Just four weeks before the start of the 2008 Beijing Olympics, China has played a trump card in global politics.
China has taken the pollution bull by the horns and announced a bold twenty-year strategy to eliminate all fossil fuels in the Chinese economy.
Increased investment in safe nuclear power and a massive new program to develop its ‘hydrogen economy’ is at the core of this thinking.
As part of a new Sino-Japanese trade and hydrogen research initiative, Toyota has agreed to move up to 80% of it’s world-wide production of fuel-cell cars to China within a decade.
American and European auto manufacturers have seen their governments’ tentative support for hydrogen fuel-cells usurped by this bold Chinese move. It is expected that China will be the world’s largest, and perhaps only, manufacturer of state-of-the-art fuel cell cars within a decade.
New tax structures announced at the same time will put huge incentives into the hydrogen economy and are certain to change consumer and business preferences for cars.
ANALYSIS >> SYNTHESIS: How this scenario came to be
One-third of all growth in global car sales is coming from China, and within a decade China is destined to be the largest market for cars in the world. The Chinese middle class will soon exceed 100 million.
All the while, VW’s Santana production line in China still looks like a Wolfsburg plant in the 1970s.
International pressure on China to stop rampant pollution is growing. Cars are seen to be the biggest problem in future and there is massive pressure to phase out China’s inefficient and dirty coal-based power stations.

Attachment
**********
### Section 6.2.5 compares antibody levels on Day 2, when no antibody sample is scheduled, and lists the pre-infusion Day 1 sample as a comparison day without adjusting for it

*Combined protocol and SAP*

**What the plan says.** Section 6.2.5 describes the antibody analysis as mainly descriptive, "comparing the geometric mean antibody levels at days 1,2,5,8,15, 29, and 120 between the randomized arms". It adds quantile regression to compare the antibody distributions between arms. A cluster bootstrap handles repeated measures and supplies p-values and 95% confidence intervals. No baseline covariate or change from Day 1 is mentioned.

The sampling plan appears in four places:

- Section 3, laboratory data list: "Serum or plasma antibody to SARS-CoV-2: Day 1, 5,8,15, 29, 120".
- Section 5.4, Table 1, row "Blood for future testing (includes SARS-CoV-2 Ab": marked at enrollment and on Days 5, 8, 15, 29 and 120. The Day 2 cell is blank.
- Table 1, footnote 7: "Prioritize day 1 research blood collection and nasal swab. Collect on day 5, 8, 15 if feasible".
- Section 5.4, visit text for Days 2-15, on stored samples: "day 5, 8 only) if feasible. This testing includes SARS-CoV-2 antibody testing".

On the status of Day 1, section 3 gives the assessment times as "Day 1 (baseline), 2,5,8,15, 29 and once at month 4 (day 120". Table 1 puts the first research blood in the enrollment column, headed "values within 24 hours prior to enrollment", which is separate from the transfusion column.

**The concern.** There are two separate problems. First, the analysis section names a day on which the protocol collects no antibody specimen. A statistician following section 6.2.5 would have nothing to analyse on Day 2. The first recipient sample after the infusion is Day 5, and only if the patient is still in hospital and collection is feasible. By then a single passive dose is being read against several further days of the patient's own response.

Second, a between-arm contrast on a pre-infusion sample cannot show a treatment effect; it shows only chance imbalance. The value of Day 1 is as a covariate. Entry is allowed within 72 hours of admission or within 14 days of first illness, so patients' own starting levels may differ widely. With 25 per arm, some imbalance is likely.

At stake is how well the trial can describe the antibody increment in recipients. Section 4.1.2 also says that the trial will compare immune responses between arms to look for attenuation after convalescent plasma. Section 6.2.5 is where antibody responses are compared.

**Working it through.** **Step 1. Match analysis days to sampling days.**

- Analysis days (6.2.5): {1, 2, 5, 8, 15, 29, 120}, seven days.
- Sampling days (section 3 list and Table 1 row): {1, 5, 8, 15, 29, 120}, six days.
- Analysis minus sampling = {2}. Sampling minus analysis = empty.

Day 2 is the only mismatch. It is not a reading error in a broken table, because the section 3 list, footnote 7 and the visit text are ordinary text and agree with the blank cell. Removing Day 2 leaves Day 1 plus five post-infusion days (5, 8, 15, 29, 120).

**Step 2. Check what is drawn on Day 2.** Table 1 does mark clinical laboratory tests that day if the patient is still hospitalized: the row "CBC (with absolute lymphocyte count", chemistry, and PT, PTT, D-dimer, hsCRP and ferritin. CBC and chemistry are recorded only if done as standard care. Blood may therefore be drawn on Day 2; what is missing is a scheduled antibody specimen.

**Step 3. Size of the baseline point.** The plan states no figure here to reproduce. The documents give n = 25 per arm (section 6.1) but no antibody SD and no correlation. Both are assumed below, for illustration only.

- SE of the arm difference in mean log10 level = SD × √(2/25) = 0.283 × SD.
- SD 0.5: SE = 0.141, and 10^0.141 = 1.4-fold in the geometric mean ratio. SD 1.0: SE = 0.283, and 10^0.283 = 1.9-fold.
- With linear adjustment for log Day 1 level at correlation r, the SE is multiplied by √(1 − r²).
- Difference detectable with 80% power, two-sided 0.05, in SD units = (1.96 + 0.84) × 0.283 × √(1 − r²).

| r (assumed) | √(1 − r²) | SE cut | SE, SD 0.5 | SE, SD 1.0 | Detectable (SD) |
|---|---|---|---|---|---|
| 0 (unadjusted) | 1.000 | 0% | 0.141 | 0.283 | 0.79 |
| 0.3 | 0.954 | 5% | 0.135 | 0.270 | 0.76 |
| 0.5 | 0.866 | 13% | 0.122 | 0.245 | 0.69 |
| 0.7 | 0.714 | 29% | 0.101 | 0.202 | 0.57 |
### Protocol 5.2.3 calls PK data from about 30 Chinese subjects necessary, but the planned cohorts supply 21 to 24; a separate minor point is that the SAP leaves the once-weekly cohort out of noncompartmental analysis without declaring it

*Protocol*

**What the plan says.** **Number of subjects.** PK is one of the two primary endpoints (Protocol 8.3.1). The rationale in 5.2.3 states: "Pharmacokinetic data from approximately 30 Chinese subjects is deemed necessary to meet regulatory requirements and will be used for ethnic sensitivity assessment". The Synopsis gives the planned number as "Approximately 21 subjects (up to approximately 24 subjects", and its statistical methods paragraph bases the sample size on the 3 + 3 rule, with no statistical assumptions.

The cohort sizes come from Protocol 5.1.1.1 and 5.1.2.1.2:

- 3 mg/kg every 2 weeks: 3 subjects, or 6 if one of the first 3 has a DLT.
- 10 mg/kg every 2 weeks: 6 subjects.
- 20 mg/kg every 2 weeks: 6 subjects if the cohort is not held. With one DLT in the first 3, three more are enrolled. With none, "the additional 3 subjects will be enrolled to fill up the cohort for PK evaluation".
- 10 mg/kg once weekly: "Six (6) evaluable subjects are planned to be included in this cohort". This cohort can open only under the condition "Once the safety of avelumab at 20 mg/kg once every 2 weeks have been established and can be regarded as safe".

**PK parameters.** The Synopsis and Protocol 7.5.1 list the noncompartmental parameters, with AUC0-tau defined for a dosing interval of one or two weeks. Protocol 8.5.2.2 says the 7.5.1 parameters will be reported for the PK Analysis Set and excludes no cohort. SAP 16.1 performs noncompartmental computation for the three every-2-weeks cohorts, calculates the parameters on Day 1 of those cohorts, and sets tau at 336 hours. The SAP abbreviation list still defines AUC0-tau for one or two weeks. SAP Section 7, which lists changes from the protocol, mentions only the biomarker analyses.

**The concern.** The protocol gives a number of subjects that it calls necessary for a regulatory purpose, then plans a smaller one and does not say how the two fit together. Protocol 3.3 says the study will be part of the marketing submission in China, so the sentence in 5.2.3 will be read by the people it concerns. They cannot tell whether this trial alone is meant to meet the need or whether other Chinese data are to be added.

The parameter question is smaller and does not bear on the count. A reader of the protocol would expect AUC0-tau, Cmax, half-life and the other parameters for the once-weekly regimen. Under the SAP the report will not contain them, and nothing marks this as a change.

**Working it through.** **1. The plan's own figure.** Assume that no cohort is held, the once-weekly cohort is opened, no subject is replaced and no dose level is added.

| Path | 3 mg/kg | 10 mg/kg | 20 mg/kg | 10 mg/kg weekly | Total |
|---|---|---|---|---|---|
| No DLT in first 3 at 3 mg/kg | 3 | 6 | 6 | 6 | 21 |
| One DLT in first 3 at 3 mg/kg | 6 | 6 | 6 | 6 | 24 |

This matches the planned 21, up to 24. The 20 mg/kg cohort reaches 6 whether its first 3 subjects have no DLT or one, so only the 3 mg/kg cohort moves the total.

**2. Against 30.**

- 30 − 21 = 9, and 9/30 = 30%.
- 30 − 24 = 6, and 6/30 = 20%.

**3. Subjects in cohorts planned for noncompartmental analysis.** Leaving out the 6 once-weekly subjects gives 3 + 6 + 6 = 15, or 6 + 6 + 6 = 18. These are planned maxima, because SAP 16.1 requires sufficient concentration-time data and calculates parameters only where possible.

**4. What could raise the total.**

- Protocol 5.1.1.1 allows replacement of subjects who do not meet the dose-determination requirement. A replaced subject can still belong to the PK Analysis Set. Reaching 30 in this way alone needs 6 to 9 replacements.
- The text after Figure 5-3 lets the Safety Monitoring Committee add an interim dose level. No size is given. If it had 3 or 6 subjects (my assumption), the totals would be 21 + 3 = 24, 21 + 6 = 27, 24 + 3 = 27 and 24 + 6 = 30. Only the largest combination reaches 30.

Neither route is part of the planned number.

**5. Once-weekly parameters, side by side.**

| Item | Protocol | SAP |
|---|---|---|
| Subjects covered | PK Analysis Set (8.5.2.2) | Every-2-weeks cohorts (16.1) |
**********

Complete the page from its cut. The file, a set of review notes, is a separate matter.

Already the government has made a massive investment in a new nuclear power program that will see China becoming the world’s #1 generator of safe, clean nuclear power.
Will the Chinese government seize its chance to leap-frog environmental concerns and turn these actions into a massive long-term competitive advantage?
2004: Pessimism over Hydrogen Economy abounds
Automotive manufacturers call for more government investment in research and infrastructure to make the Hydrogen Economy a reality.
Bill Reinert, of Toyota’s Advanced Technology Group, says: “High-volume production (of fuel-cell vehicles) could still be 25 years off. I’m less than hopeful of reducing costs sufficiently, solving hydrogen storage issues and packaging these systems into a marketable vehicle”.
Experts don’t see any such commitments coming from governments.
2005: Fleets of fuel-cell prototypes hit the streets
During the past decade, since the introduction of the first fuel-cell prototype, tens of billions of dollars have been invested to create really clean and efficient propulsion technologies to replace the internal combustion engine.
While Toyota is widely regarded as the leader pushing the envelope of fuel-cell hydrogen-powered vehicles, almost every other manufacturer, including VW, Nissan, Renault, Mitsubishi and Hyundai, is getting into the game.
A fleet of sixty DaimlerChrysler F-Cell hydrogen fuel-cell cars are undergoing driving trials world-wide. Thirty buses are being tested on the streets of Europe’s cities, Beijing and Perth.
Honda has twenty of their latest FCX under test and Ford’s Focus FCV compacts are hitting the highway. GM is to provide thirteen fuel-cell vehicles to New York City for evaluation in 2006.
The look and feel of these prototypes is little different to conventional cars – and that’s a clear sign that we are getting closer to commercialization.
Although fleets of fuel-cell prototypes are hitting the streets, many basic technical and logistical obstacles must still be addressed before clean hydrogen-powered cars can become a reality.
2006: NY Times exposes car makers’ collusion
In an astounding claim, the New York Times has revealed that major car makers have been colluding to keep fuel-cell developments off the market in order to milk their existing production lines. It is believed that several executive jobs are under threat as national governments take charge of possible criminal investigations.